Your clients have definite ideas about what your firm is and isn’t, but if you don’t take the time to ask, you’ll never know what they’re thinking.
Perception is reality. Do you know how clients perceive your firm? Knowing what the perception of your firm is helps build your business and increases your profits. It gives you insights that help your firm be more focused and intentional. Asking questions about the experience clients have had with your firm and your differentiating factors directs your marketing message.
Knowing what your clients think about the work you perform, the people they work with on projects, and their opinion to hire you again, or give you referrals, is important data. Most firms never ask, or just assume. There is no reason not to ask, because many times clients are happy to talk about the experience they have had with your firm. They are impressed that you would even ask and that your firm would make the investment. I’m not talking about sending out an email survey, either. The types of surveys conducted are completed face-to-face or over the phone, so additional questions or details can be collected or deciphered. It allows your client to share their story.
Gathering this data from a wide array of clients across industries and geographic areas gives you a good cross section of data. It confirms or denies your strengths and weaknesses, and reveals the areas of your business that you need to focus on. If multiple clients share their positive experience about your programming or process and how it’s different than that of your competitors, then we’ve just discovered a differentiating factor that we can use in marketing messages. If one client complains about the technical staff and all the other comments were positive, then you know that’s an anomaly in the survey. Regardless of industry or geography, the collected data is useful in forming a conclusion about your firm.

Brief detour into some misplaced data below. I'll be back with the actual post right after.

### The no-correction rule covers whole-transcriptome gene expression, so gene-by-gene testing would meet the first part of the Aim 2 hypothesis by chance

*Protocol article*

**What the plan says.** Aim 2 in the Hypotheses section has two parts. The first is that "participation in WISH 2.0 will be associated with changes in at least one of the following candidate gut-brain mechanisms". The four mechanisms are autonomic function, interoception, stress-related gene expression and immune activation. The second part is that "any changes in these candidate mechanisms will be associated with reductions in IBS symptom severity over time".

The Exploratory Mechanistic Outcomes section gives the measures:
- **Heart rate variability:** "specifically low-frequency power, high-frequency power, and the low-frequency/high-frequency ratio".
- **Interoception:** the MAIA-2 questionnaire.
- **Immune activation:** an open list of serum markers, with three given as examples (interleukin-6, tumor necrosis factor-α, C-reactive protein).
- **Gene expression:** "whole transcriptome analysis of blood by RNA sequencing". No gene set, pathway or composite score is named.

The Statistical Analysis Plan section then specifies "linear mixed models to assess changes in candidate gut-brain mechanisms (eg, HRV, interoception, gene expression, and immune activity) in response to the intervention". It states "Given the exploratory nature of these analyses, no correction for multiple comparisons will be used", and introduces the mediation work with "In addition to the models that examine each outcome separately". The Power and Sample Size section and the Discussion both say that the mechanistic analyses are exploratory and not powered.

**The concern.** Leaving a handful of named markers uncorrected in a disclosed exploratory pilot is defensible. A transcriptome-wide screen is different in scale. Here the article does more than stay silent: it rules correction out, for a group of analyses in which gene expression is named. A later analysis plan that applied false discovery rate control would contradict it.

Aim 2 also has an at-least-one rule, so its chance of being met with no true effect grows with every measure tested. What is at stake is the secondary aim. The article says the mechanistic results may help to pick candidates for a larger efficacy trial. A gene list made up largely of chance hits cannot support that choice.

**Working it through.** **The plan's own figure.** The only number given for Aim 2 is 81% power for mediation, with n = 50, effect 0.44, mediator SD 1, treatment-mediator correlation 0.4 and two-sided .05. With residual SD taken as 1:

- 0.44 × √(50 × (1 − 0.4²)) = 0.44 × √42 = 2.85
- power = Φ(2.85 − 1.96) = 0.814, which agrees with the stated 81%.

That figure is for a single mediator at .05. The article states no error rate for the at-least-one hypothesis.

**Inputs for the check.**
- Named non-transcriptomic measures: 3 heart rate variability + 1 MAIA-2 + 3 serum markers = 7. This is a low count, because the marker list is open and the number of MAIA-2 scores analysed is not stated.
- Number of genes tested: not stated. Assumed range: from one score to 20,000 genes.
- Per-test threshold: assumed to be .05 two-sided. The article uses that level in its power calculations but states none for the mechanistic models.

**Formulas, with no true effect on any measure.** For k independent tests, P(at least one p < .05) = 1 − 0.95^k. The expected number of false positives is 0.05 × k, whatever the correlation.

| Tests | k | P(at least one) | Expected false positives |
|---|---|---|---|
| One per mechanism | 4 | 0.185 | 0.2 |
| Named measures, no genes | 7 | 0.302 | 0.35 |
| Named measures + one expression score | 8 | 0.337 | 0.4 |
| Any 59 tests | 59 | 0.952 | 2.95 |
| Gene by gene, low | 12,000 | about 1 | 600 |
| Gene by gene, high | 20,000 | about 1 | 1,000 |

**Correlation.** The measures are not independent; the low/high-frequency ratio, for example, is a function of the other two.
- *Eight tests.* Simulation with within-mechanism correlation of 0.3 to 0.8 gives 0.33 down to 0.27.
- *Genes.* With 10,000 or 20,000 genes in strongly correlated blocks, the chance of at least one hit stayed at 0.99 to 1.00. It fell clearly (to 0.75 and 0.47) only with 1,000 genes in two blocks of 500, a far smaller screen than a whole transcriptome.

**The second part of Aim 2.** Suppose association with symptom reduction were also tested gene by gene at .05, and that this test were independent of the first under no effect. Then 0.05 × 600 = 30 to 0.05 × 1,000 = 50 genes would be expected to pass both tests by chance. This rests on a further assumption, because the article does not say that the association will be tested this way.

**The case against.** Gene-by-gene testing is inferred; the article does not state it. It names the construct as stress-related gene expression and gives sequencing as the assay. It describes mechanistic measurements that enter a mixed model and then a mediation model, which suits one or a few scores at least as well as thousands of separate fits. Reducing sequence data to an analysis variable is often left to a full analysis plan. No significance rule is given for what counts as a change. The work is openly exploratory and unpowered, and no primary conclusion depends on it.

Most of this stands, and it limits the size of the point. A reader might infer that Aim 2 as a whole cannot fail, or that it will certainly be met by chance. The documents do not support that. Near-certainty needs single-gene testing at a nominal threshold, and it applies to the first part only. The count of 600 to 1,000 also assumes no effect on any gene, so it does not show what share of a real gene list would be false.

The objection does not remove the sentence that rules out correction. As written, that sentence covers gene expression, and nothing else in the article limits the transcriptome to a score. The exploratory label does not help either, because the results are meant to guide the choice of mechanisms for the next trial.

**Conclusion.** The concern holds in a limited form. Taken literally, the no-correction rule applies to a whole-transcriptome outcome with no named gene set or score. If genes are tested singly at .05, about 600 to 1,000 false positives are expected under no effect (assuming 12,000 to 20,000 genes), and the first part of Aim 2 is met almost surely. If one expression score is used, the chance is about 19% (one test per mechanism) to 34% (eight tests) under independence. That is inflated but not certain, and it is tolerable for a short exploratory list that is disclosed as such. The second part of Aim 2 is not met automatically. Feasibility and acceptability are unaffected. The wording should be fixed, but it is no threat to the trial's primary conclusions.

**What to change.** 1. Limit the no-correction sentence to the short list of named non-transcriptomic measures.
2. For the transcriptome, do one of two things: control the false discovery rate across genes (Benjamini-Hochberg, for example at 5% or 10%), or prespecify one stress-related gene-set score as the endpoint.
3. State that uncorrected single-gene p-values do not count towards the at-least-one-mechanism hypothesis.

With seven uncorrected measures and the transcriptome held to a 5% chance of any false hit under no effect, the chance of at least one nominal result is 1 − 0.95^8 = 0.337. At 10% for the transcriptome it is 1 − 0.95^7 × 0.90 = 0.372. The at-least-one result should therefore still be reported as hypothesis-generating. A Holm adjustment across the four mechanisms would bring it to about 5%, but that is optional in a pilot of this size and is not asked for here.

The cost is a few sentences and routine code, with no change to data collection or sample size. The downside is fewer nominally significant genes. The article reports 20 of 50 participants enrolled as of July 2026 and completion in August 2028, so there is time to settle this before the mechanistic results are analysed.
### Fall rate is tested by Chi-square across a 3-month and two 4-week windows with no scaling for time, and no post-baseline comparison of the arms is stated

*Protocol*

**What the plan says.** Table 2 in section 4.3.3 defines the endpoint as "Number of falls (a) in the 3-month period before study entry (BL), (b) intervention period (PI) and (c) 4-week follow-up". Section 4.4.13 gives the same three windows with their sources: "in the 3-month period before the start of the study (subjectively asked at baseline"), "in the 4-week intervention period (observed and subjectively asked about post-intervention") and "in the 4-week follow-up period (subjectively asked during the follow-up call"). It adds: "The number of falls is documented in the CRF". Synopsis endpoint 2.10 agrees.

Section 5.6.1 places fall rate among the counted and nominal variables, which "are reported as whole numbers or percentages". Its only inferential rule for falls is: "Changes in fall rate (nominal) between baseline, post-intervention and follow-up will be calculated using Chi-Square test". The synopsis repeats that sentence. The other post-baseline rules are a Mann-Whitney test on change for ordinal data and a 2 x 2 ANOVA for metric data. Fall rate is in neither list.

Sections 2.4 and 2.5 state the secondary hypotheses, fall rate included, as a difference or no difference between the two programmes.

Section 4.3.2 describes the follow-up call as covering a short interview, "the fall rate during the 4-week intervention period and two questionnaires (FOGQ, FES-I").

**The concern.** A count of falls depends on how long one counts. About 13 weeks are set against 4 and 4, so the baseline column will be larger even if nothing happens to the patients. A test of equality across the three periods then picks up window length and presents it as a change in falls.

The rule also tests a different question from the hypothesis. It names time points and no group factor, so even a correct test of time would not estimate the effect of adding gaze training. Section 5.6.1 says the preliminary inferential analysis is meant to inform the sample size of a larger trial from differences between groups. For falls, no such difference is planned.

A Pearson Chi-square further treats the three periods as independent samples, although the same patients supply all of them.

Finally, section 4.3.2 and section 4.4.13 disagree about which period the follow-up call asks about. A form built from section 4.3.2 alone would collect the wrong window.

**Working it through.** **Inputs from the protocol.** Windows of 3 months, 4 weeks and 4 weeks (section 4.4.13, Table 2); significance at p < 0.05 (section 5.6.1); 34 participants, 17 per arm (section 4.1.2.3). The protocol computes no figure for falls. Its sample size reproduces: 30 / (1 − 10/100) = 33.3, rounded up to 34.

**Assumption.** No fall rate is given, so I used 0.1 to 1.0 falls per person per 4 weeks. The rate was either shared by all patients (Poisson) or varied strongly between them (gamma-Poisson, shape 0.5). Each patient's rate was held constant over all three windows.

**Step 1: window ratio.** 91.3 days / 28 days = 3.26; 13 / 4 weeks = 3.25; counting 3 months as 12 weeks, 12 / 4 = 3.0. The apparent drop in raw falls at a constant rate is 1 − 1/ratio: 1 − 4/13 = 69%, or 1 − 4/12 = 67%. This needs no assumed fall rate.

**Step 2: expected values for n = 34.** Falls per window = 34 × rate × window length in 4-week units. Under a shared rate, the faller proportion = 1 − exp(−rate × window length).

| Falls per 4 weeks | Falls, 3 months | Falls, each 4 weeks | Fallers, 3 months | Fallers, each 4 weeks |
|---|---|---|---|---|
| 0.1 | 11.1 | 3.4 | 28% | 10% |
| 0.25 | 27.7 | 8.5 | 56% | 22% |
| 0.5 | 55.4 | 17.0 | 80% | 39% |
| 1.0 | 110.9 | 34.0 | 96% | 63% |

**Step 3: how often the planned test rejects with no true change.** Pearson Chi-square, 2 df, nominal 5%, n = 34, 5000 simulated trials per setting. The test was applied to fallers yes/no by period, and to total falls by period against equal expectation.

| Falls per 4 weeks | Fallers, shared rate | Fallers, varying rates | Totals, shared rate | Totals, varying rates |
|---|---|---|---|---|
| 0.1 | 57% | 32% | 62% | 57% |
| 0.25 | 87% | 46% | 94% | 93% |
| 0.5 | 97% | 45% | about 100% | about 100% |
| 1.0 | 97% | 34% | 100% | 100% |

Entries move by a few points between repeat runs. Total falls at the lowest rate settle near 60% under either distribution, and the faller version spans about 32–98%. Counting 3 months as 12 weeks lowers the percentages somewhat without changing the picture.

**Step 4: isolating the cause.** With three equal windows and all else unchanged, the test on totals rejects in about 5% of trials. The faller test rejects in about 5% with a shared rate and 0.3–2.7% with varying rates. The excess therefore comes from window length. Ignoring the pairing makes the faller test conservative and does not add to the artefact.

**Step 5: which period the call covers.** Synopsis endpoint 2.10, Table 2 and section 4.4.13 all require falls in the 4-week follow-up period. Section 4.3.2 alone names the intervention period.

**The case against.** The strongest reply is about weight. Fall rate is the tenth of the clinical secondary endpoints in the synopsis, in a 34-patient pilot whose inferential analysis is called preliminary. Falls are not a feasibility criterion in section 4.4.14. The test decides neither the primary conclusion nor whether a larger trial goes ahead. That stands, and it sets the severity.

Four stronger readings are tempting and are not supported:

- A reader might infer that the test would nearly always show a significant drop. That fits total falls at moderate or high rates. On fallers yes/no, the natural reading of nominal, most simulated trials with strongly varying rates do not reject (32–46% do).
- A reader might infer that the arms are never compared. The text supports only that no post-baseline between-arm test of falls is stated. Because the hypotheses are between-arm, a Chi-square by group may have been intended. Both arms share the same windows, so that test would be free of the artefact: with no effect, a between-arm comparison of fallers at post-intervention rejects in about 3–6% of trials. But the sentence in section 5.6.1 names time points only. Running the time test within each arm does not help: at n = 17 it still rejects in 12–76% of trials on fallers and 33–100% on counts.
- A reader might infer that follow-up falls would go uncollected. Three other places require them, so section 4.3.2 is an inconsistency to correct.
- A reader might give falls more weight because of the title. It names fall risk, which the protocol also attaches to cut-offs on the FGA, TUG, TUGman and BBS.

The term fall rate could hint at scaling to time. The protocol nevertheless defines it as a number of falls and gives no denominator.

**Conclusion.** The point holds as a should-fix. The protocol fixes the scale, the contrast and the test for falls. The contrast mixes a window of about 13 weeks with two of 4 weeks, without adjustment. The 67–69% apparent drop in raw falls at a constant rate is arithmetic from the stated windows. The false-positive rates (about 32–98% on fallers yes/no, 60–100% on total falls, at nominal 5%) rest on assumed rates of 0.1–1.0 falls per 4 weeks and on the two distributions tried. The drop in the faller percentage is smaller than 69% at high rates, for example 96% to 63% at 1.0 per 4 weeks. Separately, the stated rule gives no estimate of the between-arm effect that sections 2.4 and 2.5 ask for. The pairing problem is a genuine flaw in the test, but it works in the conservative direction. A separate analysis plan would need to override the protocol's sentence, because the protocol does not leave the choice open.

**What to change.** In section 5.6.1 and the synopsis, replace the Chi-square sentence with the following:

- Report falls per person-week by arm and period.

Once the surveys are completed, you can see the consistencies or inconsistencies in marketing, administration, and operations within your firm. It allows you to confirm assumptions or discover new ones in order to focus on the client and improve inefficiencies. If you thought your close-out process was spectacular, but then discovered through these surveys it was lacking, then you can focus on improving your close-out process. When clients see you have implemented changes they have recommended, they know you truly care about them and their business. They trust you and know you are listening to them. Because you have built this relationship and trust with your client, you can charge a higher fee and don’t have to spend as much money acquiring new clients. There is value in what you deliver to them. You are taking care of existing clients and building those existing relationships. (It’s seven times more expensive to acquire new clients than retain existing clients!) Clients want to know that you care about their firm and their project. Conducting these surveys gives you another reason to build that relationship and show them you care.
Whatever your clients’ perceptions are of your firm is the reality. Confirming what that perception is can put you ahead of your competition and allows you to be more focused with your marketing spend. Making the investment in this research makes you focus on the things your clients care about most. Knowing your clients’ perception increases your profits and builds those relationships.
If you want to know more about brand perception surveys and how they can benefit your firm, I’d love to talk to you.
Lindsay Young is president and founder of nu marketing. She can be reached at firstname.lastname@example.org.Subscribe to The Zweig Letter for free.